Many local laws and courts have been affected by COVID-19. Please use the search for legal help tool to find a legal aid organization or self help center near you for accurate information and more support.
Most Frequently Viewed Resources
If you cannot afford the filing fee or other court costs, you may qualify to have these fees and costs waived by the court.
Read about where to file your lawsuit or case. Information on jurisdiction and venue.
This section will give you general guidelines for how to best prepare yourself for court.
Whatever the reason, you have the right to represent yourself, to be your own lawyer in all cases in California.
The juvenile court gets involved in the lives of children when there are concerns that a parent is not able to keep his or her child safe from abuse or neglect (and the court starts a juvenile dependency case), or minors are accused of breaking the law.
The Constitution; Executive and Administrative Laws; County, Appellate, Supreme Court, and Federal Districts; State Legislation; and Legal Guides.
Guardianships, dependency proceedings, getting a child out of a shelter, visitation rights of grandparents, when permanent custody is necessary, adoption, foster care, public benefits, relative caregiver options chart, and school issues.
If you have a problem or just want to talk with another teen who understands, then this is the right place for you! Call, Text, or Email. Check out "Ask TEEN LINE", find resources in Youth Yellow Pages, or join conversations with other teens on message boards.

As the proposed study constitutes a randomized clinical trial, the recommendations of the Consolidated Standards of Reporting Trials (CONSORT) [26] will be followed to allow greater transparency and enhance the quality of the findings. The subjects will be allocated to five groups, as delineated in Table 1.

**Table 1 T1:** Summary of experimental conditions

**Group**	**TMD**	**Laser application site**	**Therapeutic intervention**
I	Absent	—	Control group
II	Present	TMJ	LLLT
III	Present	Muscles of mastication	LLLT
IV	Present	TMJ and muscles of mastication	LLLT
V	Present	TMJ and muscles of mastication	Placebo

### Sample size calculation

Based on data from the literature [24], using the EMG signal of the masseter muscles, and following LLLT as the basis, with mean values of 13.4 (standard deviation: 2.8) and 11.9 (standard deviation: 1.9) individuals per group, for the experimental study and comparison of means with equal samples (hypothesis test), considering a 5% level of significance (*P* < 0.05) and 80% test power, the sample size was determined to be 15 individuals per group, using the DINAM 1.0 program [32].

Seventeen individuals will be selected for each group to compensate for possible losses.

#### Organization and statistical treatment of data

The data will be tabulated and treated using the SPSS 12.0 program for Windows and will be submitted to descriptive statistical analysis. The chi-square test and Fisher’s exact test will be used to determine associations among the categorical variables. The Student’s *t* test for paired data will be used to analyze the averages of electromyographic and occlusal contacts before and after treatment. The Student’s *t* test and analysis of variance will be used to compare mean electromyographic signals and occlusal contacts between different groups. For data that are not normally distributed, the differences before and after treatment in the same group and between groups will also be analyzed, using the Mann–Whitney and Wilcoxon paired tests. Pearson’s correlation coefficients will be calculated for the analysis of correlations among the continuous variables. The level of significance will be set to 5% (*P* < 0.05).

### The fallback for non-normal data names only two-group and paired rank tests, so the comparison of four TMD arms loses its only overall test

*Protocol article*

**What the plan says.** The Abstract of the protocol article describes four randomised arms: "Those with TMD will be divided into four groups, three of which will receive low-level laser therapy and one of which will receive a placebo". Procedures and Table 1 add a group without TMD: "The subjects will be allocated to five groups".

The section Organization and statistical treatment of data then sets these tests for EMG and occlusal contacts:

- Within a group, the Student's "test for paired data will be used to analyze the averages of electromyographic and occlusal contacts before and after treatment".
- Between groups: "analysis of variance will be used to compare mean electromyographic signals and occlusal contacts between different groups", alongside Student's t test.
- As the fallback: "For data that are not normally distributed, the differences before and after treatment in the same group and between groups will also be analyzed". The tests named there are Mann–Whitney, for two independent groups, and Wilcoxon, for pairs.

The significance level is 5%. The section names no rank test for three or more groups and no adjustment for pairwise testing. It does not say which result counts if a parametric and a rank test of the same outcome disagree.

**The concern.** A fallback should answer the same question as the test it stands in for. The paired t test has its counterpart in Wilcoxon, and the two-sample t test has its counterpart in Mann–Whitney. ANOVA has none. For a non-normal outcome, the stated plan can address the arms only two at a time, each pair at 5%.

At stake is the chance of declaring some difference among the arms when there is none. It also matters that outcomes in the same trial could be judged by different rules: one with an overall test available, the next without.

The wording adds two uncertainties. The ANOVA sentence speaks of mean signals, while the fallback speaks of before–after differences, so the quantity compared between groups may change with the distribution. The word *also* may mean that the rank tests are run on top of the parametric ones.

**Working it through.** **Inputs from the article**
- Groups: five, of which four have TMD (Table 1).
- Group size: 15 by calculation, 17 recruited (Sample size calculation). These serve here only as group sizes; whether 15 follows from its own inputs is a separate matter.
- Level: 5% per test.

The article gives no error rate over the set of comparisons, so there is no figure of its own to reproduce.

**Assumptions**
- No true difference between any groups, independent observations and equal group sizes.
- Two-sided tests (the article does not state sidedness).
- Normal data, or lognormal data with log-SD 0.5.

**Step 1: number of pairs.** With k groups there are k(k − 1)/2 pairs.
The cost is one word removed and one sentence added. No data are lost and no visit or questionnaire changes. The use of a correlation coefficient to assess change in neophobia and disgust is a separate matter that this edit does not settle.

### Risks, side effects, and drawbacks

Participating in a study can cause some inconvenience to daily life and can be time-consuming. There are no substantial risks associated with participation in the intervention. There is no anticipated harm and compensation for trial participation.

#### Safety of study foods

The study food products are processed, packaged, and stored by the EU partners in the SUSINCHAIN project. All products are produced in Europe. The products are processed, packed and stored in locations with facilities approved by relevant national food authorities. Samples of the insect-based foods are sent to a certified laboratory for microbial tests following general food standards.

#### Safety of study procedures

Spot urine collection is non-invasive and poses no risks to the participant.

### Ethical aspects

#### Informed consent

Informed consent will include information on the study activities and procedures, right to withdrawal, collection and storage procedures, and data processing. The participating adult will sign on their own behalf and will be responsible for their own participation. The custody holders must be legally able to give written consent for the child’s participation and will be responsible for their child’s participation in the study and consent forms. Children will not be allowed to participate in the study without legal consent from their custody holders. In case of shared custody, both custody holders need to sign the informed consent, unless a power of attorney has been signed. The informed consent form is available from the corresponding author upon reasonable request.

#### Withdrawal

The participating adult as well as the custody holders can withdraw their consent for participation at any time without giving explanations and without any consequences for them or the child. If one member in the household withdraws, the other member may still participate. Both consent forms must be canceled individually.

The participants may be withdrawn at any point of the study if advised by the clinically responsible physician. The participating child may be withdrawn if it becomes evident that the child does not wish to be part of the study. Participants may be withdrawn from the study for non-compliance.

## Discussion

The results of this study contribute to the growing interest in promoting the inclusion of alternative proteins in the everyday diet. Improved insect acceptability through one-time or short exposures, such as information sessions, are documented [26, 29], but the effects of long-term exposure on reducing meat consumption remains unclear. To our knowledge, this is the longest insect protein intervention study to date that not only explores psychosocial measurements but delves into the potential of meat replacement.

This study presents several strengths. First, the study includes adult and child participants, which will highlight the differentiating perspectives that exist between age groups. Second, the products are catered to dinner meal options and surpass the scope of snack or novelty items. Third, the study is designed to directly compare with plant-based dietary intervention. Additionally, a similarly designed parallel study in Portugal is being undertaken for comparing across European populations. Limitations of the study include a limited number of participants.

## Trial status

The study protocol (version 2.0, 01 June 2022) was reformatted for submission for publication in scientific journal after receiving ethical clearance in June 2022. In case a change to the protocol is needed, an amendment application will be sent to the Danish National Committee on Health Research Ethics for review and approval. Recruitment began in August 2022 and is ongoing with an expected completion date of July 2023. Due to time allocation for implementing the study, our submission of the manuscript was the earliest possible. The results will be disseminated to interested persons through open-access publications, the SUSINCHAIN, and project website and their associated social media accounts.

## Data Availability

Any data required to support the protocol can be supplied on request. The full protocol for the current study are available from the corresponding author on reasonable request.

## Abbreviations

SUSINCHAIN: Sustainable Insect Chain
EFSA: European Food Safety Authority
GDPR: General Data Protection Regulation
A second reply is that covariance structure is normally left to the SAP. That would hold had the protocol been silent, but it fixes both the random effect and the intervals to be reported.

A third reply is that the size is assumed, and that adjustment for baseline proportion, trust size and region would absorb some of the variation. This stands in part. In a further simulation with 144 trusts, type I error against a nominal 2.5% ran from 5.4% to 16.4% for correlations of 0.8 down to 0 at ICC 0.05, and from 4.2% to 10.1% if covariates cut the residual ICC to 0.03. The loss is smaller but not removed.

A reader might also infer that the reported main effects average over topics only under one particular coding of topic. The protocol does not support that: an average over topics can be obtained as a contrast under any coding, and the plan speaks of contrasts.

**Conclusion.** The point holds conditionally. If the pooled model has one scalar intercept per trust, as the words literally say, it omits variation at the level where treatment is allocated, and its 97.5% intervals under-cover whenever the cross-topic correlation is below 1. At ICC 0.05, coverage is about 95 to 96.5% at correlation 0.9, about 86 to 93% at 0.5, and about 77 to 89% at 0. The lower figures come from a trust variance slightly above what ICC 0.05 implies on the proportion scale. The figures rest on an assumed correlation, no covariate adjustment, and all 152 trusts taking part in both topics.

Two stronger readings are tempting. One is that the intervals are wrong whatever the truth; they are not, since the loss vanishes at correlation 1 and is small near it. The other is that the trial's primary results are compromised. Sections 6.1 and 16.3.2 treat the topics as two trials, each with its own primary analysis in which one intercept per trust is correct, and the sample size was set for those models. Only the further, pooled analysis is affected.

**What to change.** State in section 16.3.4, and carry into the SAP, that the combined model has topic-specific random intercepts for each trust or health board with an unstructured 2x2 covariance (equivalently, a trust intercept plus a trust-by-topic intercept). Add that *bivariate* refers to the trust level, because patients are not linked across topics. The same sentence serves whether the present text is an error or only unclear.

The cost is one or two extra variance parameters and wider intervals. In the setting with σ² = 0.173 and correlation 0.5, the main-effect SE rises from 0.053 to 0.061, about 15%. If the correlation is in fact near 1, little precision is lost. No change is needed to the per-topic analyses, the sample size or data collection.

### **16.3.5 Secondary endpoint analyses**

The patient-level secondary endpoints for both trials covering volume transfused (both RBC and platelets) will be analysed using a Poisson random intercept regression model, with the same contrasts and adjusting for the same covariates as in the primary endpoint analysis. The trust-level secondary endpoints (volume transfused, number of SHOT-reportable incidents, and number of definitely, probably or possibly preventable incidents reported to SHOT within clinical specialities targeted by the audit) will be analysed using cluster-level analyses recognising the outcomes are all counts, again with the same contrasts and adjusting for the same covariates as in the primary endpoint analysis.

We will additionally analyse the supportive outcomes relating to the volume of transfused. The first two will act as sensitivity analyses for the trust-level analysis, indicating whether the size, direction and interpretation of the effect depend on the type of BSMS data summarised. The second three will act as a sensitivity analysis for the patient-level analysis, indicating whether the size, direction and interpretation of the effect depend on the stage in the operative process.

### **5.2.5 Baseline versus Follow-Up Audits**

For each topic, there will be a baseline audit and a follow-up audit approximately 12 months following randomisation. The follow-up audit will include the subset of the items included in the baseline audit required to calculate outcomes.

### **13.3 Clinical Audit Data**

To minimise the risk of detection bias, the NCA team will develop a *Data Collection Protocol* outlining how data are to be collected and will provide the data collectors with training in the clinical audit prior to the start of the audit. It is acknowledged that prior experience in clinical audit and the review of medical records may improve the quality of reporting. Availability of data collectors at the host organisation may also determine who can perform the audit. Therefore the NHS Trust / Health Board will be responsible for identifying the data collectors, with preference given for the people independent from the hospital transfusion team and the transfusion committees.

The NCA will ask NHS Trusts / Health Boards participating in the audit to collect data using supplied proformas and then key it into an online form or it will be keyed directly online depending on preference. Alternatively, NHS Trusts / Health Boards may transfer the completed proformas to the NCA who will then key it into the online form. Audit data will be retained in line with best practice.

If you have been taking care of a child who has been declared a dependent of the juvenile court, you may want to be more involved in the child"s court case and consider becoming a de facto parent.
The California Courts' website offers detailed information about who can become legal guardians, guardians" rights and responsibilities, and how to become a guardian for a child in juvenile dependency court.
A comprehensive and practical guide for everyday people on how to end interpersonal violence in their community. The C.I. Toolkit gives in depth how-tos on supporting survivors of sexualized/gendered violence, organizing community accountability processes and interventions, and working together to build a future without violence.
As a battered spouse, child or parent, you may file an immigrant visa petition under the Immigration and Nationality Act (INA), as amended by the Violence Against Women Act (VAWA).
Alphabetical Listing of Resources
Child Protective Services (CPS) serves abused and neglected children and their families. For more information about CPS, their referral process, and resources, please visit this site.
There are laws that deal with custody and visitation rights of parents in cases of domestic violence.
A practical handbook for family members and anyone seeking to address the child sexual abuse in their lives and in the lives of those around them.
This resource shares how to intervene in ways that support the person who experienced sexual abuse to heal from the impacts, and how to respond in a way that allows and requires the person who sexually abused a child to take accountability, and to truly transform their behavior.
The Basics Everyone Should Know has some basic information to help you think about what you want to do about violence. No matter what your familiarity is with the topic of interpersonal violence, including domestic violence or sexual assault, you may find it useful to read through the Basics section. The information presented here is different from the kind of basic domestic violence or sexual assault information offered in other books, websites and community education materials.
This resource is part of the larger Creative Interventions Toolkit, which can be found here: https://www.lawhelpca.org/index.php/Resource/creative-intervention-toolkit